Union boss grinches within the Australian Education Union have forced an Adelaide primary school to reschedule its popular twilight end-of-year Christmas concert to the middle of a working day, denying many working parents and grandparents the opportunity to watch their children perform.
The “outrageous, mean-spirited” action is part of state-wide work-to-rule bans being encouraged by the union bosses as part of their industrial action against the State Government, that also include cuts or changes to school camps and discos and refusing to write remarks on report cards, take relief lessons, attend additional staff meetings or answer emails out of work hours.
Treasurer Rob Lucas is calling on the union bosses to think of the children and immediately call off the ban at Trinity Gardens Primary School.
“The union boss grinches within the AEU are trying to steal Christmas from working mums and dads and grandparents by robbing them of the opportunity to share in the delight of their children’s end-of-year concert celebrations,” said Mr Lucas.
“At a time that’s meant to be about joy and goodwill, this is outrageous, mean-spirited behaviour from union bosses who have shown they’ll stop at nothing to forward their own agenda.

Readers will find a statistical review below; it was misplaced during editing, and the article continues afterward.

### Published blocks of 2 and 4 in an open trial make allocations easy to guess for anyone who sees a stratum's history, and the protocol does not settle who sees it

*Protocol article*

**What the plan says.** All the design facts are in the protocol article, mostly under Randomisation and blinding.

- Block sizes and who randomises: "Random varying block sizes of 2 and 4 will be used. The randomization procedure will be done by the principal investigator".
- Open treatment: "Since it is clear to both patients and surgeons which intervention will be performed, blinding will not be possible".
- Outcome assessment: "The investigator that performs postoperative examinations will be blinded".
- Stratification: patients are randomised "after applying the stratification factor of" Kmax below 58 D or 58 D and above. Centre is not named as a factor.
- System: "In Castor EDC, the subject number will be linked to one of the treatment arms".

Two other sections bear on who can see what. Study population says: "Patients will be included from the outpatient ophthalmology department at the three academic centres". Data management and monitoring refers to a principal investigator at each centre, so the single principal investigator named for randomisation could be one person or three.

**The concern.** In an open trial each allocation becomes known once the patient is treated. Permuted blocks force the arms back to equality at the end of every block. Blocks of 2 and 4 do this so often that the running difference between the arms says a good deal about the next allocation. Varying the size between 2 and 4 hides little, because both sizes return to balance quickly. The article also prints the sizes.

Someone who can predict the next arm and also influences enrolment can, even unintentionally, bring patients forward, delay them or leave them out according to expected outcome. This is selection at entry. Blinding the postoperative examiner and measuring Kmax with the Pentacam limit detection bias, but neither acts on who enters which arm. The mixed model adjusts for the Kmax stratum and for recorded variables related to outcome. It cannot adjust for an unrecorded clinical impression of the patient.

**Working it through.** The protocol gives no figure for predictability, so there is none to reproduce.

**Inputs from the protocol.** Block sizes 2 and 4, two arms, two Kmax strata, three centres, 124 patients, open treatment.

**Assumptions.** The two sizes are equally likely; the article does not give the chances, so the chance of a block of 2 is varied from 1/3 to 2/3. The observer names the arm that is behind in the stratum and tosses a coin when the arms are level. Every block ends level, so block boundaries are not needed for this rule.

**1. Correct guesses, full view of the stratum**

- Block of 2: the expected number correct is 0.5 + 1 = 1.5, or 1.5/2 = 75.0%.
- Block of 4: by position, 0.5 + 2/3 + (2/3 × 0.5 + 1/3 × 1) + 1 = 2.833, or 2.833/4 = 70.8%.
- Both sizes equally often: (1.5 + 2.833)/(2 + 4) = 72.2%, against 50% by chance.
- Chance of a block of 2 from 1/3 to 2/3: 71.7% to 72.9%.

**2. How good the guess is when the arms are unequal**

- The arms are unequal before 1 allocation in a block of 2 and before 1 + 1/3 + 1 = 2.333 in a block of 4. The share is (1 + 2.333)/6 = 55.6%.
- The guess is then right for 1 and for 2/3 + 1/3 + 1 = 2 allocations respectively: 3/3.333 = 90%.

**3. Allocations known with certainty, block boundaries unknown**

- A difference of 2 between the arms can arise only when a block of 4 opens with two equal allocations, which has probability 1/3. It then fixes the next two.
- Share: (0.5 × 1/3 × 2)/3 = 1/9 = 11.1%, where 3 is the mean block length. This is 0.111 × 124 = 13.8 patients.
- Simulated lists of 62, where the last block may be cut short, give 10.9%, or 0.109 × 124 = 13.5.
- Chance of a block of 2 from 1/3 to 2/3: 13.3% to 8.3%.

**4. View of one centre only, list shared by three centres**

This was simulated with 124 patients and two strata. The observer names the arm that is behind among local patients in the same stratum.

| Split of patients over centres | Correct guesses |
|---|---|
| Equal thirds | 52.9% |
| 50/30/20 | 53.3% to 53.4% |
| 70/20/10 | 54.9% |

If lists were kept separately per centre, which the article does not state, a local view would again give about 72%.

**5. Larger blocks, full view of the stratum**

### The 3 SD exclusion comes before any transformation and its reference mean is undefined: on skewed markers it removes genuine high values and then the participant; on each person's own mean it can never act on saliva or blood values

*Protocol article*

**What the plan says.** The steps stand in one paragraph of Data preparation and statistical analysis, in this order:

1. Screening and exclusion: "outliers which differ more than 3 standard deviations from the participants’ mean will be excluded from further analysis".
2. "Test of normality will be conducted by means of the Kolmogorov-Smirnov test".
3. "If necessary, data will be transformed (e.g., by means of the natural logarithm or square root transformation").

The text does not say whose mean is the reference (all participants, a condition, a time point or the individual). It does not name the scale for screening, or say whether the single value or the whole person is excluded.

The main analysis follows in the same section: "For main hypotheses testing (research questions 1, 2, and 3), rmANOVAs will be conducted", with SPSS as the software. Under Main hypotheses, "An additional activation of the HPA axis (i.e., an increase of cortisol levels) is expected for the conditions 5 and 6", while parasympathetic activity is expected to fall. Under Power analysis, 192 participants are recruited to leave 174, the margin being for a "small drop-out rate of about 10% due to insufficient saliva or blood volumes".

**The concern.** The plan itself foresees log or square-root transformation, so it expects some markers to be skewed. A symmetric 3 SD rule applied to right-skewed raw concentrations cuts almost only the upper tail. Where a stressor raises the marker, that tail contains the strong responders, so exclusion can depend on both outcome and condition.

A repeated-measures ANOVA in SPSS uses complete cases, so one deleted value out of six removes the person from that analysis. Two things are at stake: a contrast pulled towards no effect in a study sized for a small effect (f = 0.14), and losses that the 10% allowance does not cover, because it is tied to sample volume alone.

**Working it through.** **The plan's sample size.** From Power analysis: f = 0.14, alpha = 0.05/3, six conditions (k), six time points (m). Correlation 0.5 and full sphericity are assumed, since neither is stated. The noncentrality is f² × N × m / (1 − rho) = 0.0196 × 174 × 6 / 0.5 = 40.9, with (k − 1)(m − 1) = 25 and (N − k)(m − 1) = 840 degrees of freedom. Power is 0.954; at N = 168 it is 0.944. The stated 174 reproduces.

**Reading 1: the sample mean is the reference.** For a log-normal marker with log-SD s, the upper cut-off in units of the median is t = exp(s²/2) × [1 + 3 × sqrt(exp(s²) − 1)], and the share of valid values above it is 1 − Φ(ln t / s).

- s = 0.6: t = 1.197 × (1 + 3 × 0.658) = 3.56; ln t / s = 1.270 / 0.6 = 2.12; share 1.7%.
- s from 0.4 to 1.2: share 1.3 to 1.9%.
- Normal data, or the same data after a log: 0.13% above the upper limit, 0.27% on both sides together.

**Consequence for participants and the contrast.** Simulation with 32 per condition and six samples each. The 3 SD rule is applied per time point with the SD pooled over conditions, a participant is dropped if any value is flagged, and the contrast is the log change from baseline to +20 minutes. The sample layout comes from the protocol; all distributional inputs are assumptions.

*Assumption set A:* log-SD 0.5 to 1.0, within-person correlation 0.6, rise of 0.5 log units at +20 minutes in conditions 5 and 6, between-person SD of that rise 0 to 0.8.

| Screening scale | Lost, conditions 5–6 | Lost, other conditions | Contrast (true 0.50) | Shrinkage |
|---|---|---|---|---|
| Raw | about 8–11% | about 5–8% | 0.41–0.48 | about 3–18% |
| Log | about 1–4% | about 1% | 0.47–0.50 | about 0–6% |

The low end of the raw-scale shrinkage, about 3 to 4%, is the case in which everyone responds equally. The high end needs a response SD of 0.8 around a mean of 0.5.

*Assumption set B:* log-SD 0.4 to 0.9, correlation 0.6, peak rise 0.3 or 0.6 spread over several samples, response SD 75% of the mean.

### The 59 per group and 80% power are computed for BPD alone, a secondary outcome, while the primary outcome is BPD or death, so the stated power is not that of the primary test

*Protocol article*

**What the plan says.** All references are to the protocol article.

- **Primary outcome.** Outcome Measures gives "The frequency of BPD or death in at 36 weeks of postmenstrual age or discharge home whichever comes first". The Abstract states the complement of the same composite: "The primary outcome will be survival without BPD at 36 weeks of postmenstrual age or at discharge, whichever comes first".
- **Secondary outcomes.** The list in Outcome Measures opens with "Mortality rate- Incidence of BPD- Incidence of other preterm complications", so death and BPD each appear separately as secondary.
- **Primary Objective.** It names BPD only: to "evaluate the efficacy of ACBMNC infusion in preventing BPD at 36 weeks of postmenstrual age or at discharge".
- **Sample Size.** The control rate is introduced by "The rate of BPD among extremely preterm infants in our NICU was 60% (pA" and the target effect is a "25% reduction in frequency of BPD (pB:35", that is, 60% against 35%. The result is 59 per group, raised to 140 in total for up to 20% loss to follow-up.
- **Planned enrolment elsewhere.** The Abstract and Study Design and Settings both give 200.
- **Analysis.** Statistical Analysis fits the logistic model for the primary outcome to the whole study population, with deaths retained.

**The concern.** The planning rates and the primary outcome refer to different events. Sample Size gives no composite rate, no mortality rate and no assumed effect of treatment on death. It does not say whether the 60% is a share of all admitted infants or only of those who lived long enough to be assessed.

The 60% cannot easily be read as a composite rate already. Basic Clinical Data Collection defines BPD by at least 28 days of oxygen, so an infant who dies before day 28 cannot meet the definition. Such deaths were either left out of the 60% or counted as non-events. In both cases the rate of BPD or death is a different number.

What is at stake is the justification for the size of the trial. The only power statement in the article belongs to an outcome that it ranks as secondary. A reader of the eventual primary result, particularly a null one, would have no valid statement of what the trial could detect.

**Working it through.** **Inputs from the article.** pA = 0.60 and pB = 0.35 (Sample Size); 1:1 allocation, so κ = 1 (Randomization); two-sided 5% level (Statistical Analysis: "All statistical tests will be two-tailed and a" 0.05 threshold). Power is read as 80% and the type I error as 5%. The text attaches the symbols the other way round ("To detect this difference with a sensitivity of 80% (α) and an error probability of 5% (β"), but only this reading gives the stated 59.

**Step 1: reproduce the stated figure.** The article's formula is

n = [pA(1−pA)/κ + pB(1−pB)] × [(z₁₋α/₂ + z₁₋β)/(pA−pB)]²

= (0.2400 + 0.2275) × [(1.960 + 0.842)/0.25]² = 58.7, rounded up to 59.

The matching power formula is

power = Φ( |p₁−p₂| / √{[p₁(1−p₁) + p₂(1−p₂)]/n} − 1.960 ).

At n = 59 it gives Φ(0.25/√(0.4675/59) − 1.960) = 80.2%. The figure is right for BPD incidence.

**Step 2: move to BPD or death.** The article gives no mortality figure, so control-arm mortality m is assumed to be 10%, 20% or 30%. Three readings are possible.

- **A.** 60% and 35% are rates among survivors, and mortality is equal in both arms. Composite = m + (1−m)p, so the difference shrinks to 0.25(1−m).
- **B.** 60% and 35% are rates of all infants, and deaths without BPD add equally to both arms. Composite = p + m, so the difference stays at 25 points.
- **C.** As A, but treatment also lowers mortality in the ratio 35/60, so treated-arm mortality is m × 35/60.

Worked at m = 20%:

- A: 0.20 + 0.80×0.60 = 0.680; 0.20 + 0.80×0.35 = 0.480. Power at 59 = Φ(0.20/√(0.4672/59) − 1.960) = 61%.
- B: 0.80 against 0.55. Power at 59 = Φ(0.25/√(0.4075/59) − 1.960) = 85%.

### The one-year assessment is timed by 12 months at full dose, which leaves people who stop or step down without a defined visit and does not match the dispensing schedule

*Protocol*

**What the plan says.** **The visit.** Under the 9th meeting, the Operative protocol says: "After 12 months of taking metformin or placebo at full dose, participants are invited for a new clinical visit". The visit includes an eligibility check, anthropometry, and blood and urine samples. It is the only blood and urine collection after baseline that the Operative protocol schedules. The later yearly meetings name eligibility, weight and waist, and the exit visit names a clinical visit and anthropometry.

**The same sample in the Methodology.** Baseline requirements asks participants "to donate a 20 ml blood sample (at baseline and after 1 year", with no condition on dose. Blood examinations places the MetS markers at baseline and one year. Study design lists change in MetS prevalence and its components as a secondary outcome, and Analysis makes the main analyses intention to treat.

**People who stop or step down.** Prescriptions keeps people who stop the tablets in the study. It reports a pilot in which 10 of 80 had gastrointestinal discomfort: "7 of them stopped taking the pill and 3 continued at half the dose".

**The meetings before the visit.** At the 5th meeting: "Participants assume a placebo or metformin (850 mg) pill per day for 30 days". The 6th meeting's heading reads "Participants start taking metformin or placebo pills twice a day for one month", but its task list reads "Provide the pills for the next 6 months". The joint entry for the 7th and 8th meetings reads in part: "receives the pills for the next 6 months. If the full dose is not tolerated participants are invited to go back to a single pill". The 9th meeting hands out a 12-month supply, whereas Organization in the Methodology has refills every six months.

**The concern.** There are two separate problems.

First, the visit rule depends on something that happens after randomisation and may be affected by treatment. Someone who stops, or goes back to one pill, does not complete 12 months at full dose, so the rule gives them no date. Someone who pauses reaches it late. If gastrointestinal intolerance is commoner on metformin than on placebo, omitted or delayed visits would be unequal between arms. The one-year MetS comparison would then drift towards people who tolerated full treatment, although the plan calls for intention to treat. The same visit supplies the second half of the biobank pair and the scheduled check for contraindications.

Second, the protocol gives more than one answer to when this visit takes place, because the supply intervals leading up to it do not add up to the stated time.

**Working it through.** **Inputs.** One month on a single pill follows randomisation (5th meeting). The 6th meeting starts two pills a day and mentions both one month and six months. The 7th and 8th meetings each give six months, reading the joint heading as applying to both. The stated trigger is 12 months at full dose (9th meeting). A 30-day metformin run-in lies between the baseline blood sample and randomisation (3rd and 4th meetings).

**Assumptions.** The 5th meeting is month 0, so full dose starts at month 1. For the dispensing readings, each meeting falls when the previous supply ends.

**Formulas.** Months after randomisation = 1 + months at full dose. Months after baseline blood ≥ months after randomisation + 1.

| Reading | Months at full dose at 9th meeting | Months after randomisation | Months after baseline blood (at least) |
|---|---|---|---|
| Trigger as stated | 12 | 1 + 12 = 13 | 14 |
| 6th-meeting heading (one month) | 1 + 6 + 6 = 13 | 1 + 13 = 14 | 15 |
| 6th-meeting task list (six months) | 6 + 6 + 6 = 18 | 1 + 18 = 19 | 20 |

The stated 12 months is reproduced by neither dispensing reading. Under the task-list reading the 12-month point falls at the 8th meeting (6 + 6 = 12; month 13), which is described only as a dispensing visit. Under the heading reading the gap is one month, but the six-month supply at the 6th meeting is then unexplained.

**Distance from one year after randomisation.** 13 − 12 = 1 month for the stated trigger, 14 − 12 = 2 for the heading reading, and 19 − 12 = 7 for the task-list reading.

“Children and their families – who just want to enjoy each other’s company and celebrate the end of year – have become collateral damage in the union’s infatuation with industrial action.
“We call on the union boss grinches to think of the children and show some decency by immediately calling off this outrageous work-to-rule ban so that the end-of-year Christmas concert can be held at a more family-friendly time.”
Trinity Gardens Primary School wrote to parents this week, informing them that their end-of-year concert celebrations would be held this year from 10am on a Tuesday in December (instead of the usual family-friendly twilight time).
They have also had to reschedule their school discos for during the day – instead of at night – and there will be potentially fewer staff available to attend upcoming school camps.
Last month, in attempting to defend the work-to-rule action, AEU union boss Howard Spreadbury told media that report writing was an onerous and time-consuming task and teachers needed to take back “control”.
“…what teachers and support staff and leaders are doing in fact, is taking some control over the ever-expanding work that’s being required of them by the system. So, it’s a means of taking back some control in relation to doing their job, but also … the excessive workload that they face,” Mr Spreadbury told FIVEaa breakfast.
“These written reports take many, many hours…”
Mr Lucas said no amount of industrial action would give taxpayers any more money to spend on salary increases beyond the 2.35% offered to teachers, and 3.35% offered to principals and preschool directors. This is a generous offer given that inflation is less than 2%.